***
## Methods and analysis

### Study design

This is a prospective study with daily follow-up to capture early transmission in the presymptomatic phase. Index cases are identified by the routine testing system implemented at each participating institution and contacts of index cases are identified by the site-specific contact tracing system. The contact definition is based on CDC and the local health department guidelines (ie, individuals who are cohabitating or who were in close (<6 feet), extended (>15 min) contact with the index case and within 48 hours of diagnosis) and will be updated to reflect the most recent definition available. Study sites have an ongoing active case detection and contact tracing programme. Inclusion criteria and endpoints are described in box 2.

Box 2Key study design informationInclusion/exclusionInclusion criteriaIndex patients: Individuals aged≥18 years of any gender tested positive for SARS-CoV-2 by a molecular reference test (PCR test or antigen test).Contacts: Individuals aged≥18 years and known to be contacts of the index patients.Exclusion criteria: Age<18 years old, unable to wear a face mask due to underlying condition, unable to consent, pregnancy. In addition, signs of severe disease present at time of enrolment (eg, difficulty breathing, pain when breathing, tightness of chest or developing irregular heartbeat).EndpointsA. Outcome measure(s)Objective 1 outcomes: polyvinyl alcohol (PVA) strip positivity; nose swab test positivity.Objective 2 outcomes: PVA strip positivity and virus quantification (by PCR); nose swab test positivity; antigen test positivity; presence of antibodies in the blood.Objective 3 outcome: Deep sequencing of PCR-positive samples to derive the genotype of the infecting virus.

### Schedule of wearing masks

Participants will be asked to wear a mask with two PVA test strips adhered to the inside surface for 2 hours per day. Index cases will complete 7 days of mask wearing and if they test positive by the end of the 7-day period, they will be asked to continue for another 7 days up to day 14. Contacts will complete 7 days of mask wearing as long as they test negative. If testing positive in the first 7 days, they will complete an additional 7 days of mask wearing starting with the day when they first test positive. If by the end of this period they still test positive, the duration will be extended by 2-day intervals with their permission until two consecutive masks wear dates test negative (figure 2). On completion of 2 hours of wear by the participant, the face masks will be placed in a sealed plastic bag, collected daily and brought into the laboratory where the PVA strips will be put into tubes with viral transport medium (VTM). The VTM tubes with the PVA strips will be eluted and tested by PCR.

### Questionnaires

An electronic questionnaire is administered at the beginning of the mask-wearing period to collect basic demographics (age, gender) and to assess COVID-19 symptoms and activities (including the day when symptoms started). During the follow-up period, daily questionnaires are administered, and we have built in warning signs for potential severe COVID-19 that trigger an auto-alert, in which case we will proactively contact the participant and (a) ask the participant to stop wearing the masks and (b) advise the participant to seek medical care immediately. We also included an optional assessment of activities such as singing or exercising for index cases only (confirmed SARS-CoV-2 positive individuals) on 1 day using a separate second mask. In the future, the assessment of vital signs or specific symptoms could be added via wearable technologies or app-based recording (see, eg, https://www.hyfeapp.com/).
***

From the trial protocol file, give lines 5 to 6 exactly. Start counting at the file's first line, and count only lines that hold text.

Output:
### Schedule of wearing masks

Participants will be asked to wear a mask with two PVA test strips adhered to the inside surface for 2 hours per day. Index cases will complete 7 days of mask wearing and if they test positive by the end of the 7-day period, they will be asked to continue for another 7 days up to day 14. Contacts will complete 7 days of mask wearing as long as they test negative. If testing positive in the first 7 days, they will complete an additional 7 days of mask wearing starting with the day when they first test positive. If by the end of this period they still test positive, the duration will be extended by 2-day intervals with their permission until two consecutive masks wear dates test negative (figure 2). On completion of 2 hours of wear by the participant, the face masks will be placed in a sealed plastic bag, collected daily and brought into the laboratory where the PVA strips will be put into tubes with viral transport medium (VTM). The VTM tubes with the PVA strips will be eluted and tested by PCR.